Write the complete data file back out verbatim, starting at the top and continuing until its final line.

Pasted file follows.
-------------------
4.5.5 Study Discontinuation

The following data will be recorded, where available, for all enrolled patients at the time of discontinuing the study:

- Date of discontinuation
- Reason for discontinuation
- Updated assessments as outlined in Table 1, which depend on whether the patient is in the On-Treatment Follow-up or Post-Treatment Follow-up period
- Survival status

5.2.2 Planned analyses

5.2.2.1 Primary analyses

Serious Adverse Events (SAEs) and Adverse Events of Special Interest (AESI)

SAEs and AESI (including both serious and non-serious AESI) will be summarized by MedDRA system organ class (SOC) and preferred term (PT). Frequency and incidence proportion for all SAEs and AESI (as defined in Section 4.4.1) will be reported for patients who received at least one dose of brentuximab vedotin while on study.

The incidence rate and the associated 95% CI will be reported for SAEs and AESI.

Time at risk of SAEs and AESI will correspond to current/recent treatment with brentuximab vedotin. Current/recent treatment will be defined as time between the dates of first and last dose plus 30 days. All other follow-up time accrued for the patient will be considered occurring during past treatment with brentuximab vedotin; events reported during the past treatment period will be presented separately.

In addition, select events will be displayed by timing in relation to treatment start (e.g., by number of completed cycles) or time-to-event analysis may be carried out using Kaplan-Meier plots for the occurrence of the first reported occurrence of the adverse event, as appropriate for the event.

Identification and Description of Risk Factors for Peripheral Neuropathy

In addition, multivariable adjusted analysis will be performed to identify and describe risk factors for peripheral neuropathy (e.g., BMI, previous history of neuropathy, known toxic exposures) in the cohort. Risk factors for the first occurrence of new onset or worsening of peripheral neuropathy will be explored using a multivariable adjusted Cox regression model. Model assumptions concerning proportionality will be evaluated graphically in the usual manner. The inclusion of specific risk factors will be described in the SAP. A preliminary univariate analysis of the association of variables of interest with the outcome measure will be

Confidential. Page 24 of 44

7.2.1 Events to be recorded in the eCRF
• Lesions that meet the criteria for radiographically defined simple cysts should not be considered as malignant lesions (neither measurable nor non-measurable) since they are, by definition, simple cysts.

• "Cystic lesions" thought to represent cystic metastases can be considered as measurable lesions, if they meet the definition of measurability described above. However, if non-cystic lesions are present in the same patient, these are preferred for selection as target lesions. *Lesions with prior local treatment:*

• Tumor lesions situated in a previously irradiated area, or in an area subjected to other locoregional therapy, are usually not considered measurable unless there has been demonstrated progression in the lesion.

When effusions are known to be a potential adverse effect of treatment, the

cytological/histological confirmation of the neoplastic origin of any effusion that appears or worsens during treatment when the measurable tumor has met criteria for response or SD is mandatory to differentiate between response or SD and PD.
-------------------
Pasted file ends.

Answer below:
4.5.5 Study Discontinuation

The following data will be recorded, where available, for all enrolled patients at the time of discontinuing the study:

- Date of discontinuation
- Reason for discontinuation
- Updated assessments as outlined in Table 1, which depend on whether the patient is in the On-Treatment Follow-up or Post-Treatment Follow-up period
- Survival status

5.2.2 Planned analyses

5.2.2.1 Primary analyses

Serious Adverse Events (SAEs) and Adverse Events of Special Interest (AESI)

SAEs and AESI (including both serious and non-serious AESI) will be summarized by MedDRA system organ class (SOC) and preferred term (PT). Frequency and incidence proportion for all SAEs and AESI (as defined in Section 4.4.1) will be reported for patients who received at least one dose of brentuximab vedotin while on study.

The incidence rate and the associated 95% CI will be reported for SAEs and AESI.

Time at risk of SAEs and AESI will correspond to current/recent treatment with brentuximab vedotin. Current/recent treatment will be defined as time between the dates of first and last dose plus 30 days. All other follow-up time accrued for the patient will be considered occurring during past treatment with brentuximab vedotin; events reported during the past treatment period will be presented separately.

In addition, select events will be displayed by timing in relation to treatment start (e.g., by number of completed cycles) or time-to-event analysis may be carried out using Kaplan-Meier plots for the occurrence of the first reported occurrence of the adverse event, as appropriate for the event.

Identification and Description of Risk Factors for Peripheral Neuropathy

In addition, multivariable adjusted analysis will be performed to identify and describe risk factors for peripheral neuropathy (e.g., BMI, previous history of neuropathy, known toxic exposures) in the cohort. Risk factors for the first occurrence of new onset or worsening of peripheral neuropathy will be explored using a multivariable adjusted Cox regression model. Model assumptions concerning proportionality will be evaluated graphically in the usual manner. The inclusion of specific risk factors will be described in the SAP. A preliminary univariate analysis of the association of variables of interest with the outcome measure will be

Confidential. Page 24 of 44

7.2.1 Events to be recorded in the eCRF
• Lesions that meet the criteria for radiographically defined simple cysts should not be considered as malignant lesions (neither measurable nor non-measurable) since they are, by definition, simple cysts.

• "Cystic lesions" thought to represent cystic metastases can be considered as measurable lesions, if they meet the definition of measurability described above. However, if non-cystic lesions are present in the same patient, these are preferred for selection as target lesions. *Lesions with prior local treatment:*

• Tumor lesions situated in a previously irradiated area, or in an area subjected to other locoregional therapy, are usually not considered measurable unless there has been demonstrated progression in the lesion.

When effusions are known to be a potential adverse effect of treatment, the

cytological/histological confirmation of the neoplastic origin of any effusion that appears or worsens during treatment when the measurable tumor has met criteria for response or SD is mandatory to differentiate between response or SD and PD.